Putting Clients at the Center: A Planning Guide for Multi-Service Organizations
Photo courtesy of Four Oaks
Author(s): Alex Neuhoff and Andrew Belton
Published Date: December 13, 2012
This planning guide for multi-service organizations (MSOs) is a companion piece to an earlier Bridgespan article, “Clients at the Center: Realizing the Potential of MSOs.” While the first article described how MSOs have tremendous unfulfilled potential to help people struggling with complex problems transform their lives, this article focuses on what it takes to accomplish that transformation.
This is no easy task. There are thousands of MSOs in the United States, some among the largest human service organizations in their communities. Most focus on delivering specific programs for which their clients are referred. The first article outlined the challenges and opportunities for those trying to shift from this program-centric approach to a more holistic client-centric approach. For MSOs looking to make such a large-scale change, there are important questions: Where and how do we begin? What is the process of change like? Who needs to be involved? Where will the money come from? How do we design for success and guard against unnecessary risk?
This guide lays out a three-step approach by which organizations can (1) plan for change, (2) design the program, and (3) pilot the new approach. It focuses primarily on the journey of Four Oaks, a large multi-service organization serving nearly 14,000 children and families in eastern Iowa, as it planned, piloted, and expanded its TotalChild program, the agency’s first major step towards focusing not only on specific program results, but also on long-term success for all of its clients.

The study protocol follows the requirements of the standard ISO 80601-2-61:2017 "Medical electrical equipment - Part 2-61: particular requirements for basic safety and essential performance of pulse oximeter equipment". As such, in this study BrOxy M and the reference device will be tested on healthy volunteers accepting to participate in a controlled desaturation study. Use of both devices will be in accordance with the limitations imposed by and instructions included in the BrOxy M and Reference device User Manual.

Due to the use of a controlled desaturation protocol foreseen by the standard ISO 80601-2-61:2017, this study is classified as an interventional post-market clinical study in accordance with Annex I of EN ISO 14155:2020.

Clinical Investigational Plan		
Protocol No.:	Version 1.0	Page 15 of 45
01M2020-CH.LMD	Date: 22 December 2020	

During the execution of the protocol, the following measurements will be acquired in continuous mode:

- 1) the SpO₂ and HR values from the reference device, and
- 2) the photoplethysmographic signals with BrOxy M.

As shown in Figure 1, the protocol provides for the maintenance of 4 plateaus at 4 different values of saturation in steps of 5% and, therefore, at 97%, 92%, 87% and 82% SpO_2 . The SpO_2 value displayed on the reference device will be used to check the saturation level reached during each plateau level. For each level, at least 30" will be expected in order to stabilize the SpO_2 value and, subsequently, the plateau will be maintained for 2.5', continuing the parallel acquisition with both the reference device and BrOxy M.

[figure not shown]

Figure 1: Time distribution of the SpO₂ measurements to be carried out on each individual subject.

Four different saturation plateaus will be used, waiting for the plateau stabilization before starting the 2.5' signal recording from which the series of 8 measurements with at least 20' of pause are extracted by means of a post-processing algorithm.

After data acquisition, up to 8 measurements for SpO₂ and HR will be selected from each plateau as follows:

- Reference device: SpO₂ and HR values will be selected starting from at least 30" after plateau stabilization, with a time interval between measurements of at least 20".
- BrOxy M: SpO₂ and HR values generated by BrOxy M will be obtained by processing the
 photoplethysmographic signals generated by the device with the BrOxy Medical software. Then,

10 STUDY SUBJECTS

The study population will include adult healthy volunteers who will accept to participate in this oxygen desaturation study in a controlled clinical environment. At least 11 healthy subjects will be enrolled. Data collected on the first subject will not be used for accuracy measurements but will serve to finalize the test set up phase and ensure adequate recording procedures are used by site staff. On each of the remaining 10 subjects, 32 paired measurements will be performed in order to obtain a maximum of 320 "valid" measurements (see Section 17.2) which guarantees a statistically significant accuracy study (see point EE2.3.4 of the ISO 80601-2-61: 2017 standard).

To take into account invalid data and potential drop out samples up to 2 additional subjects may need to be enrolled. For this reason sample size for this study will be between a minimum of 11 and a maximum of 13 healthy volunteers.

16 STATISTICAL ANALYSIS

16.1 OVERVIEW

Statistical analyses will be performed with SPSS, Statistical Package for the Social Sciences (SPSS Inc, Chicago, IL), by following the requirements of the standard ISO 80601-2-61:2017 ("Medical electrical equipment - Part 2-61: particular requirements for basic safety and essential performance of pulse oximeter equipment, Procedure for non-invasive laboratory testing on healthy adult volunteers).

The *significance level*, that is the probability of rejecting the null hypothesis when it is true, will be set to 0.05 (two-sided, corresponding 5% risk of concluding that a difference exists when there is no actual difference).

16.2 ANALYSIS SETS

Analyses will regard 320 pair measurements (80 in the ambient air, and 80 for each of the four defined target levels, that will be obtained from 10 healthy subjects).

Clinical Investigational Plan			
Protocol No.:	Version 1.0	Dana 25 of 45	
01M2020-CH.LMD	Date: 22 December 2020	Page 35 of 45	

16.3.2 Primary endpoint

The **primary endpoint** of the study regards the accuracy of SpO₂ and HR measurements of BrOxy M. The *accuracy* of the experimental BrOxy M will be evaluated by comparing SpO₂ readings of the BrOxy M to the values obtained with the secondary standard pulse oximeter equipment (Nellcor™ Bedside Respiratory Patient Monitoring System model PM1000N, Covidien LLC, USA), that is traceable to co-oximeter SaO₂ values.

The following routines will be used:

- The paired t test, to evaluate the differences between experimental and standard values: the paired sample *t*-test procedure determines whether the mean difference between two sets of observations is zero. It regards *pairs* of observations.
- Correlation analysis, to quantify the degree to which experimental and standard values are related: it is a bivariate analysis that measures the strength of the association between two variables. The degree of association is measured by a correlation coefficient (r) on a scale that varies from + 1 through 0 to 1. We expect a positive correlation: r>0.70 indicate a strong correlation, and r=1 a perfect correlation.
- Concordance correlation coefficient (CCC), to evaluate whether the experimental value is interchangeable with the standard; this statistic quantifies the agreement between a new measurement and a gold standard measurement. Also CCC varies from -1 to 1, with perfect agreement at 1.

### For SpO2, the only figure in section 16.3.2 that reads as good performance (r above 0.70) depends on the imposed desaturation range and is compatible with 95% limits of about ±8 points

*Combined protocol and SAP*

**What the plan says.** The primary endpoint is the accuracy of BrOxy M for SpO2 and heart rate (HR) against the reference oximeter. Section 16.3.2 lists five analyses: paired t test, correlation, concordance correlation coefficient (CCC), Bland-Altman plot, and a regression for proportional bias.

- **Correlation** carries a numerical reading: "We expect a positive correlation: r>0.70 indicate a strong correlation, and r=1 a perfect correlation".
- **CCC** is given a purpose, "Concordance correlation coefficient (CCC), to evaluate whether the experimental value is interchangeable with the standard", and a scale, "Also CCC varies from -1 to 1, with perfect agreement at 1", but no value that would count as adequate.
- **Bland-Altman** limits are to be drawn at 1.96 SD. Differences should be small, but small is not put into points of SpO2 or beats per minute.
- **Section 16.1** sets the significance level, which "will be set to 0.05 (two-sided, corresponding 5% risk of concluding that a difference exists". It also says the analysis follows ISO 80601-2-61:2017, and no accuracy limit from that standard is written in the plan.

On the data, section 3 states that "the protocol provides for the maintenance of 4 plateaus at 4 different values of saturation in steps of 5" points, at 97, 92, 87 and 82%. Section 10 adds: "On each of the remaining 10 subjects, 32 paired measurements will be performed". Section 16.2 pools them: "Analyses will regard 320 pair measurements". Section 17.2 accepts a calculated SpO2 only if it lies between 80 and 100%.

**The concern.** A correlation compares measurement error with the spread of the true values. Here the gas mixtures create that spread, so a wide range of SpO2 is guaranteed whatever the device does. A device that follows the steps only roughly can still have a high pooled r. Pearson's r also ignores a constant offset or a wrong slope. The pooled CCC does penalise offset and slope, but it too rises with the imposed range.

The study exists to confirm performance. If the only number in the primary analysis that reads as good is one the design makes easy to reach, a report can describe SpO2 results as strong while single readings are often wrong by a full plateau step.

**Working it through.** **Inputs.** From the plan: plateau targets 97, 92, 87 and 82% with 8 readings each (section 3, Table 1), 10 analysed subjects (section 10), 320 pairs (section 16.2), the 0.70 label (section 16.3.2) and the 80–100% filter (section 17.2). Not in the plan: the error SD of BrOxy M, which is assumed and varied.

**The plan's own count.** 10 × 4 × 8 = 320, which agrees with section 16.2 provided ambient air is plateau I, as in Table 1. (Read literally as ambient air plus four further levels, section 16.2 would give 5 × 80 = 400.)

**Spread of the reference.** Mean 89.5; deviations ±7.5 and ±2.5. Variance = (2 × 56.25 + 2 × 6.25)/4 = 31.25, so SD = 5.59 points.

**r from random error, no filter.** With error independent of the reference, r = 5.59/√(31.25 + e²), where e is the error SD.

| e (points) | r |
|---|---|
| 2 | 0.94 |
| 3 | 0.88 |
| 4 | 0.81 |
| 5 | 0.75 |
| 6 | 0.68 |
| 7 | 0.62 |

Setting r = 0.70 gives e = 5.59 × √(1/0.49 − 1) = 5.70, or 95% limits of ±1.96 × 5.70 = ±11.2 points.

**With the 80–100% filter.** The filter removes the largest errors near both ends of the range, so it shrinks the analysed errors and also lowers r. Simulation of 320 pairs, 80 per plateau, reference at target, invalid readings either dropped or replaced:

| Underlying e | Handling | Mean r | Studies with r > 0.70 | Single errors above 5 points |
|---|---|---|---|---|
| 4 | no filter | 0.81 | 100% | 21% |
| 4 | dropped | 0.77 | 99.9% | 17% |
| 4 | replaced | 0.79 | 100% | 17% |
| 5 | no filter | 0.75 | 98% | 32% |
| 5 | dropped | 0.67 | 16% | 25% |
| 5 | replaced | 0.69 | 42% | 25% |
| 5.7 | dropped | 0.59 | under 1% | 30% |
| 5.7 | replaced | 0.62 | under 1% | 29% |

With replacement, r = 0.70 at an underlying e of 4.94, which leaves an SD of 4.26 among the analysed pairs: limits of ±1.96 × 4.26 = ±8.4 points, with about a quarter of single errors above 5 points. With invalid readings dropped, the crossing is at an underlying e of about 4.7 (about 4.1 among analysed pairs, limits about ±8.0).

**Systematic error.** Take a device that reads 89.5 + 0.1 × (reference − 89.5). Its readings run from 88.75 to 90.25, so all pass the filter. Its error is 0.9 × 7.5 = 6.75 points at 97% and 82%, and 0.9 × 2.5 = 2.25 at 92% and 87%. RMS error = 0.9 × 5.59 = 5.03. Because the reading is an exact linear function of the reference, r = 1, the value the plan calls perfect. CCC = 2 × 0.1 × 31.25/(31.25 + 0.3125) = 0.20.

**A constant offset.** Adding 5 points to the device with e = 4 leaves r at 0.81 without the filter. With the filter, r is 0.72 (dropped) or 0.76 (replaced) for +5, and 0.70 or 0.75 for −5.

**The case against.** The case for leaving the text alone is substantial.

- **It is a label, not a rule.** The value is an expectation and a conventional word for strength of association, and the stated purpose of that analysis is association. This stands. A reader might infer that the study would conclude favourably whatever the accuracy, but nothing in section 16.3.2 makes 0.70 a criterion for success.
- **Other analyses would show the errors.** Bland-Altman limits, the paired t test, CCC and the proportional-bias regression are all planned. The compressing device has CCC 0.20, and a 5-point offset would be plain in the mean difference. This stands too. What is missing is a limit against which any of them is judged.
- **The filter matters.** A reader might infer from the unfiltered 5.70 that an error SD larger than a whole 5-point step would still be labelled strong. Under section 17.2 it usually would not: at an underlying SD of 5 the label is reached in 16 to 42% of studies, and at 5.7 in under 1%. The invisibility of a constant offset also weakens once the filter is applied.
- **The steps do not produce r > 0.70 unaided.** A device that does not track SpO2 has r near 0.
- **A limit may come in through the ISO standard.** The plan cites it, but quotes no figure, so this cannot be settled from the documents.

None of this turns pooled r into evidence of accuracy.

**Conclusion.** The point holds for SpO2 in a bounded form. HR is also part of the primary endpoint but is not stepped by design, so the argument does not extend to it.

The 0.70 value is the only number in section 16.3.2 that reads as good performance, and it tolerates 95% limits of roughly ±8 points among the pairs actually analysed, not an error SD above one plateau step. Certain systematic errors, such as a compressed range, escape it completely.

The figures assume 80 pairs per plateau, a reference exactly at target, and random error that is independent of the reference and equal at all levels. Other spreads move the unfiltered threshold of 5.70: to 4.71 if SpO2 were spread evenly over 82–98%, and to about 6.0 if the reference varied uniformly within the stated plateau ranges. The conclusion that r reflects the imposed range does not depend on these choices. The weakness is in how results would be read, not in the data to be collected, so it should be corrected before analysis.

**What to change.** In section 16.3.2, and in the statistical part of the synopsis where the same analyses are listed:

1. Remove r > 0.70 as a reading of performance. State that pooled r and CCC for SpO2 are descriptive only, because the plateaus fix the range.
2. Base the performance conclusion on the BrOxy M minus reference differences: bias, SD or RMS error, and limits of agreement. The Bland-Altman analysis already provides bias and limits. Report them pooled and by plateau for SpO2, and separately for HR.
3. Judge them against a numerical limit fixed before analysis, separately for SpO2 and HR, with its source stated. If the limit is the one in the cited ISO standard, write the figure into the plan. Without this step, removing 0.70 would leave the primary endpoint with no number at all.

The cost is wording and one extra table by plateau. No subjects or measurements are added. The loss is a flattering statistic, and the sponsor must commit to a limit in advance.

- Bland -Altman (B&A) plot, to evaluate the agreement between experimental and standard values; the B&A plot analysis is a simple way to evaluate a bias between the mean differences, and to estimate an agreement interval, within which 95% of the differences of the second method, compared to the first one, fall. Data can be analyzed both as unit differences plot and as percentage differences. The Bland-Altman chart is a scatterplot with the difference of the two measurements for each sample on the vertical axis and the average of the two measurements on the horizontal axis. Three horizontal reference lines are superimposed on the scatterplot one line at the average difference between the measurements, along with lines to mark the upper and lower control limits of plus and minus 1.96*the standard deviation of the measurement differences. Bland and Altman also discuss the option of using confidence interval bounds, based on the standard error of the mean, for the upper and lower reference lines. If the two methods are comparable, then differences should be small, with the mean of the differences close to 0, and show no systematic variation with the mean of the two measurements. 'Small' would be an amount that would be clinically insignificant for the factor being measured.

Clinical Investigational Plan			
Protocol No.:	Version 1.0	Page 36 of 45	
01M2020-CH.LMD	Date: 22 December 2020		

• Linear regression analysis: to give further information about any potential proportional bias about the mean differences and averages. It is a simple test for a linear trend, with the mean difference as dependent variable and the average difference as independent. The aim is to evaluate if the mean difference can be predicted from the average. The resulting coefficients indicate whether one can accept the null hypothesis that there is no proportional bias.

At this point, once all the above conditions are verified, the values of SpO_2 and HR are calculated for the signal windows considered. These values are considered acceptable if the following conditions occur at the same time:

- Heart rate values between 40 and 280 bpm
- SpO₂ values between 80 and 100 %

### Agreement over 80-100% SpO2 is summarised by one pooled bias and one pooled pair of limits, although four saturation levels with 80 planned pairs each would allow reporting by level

The takeaway from the Four Oaks experience is that transformation is slow and immensely challenging, but under some circumstances it is possible.
And what are those circumstances?
First, to move toward a client-centric approach an MSO already has to have some key elements in place: financial stability, strong services that achieve current objectives and engage the population of focus, and an institutional willingness, or even sense of urgency, to transform itself to achieve better outcomes for those it serves.
Second, an organization needs to be operating in a context where change is possible. In particular, if government funders have made it clear they have no interest in change, and no private sources are willing to step up to fund at least the initial stages of the new approach, then no amount of careful planning and design is likely to get you where you want to go, at least not right now.
Third, an organization has to be willing to make a very large investment of time, energy and teamwork, and to follow a step-by-step approach, if it is to have a chance of attaining the transformation it seeks.
Anne Gruenewald, the Four Oaks executive with primary responsibility for planning and piloting TotalChild, described this exhaustive planning and design process as a matter of “turning yourself inside out.” Only through such an effort will you be able understand exactly how you currently operate and how many things will need to change on the road to putting clients at the center.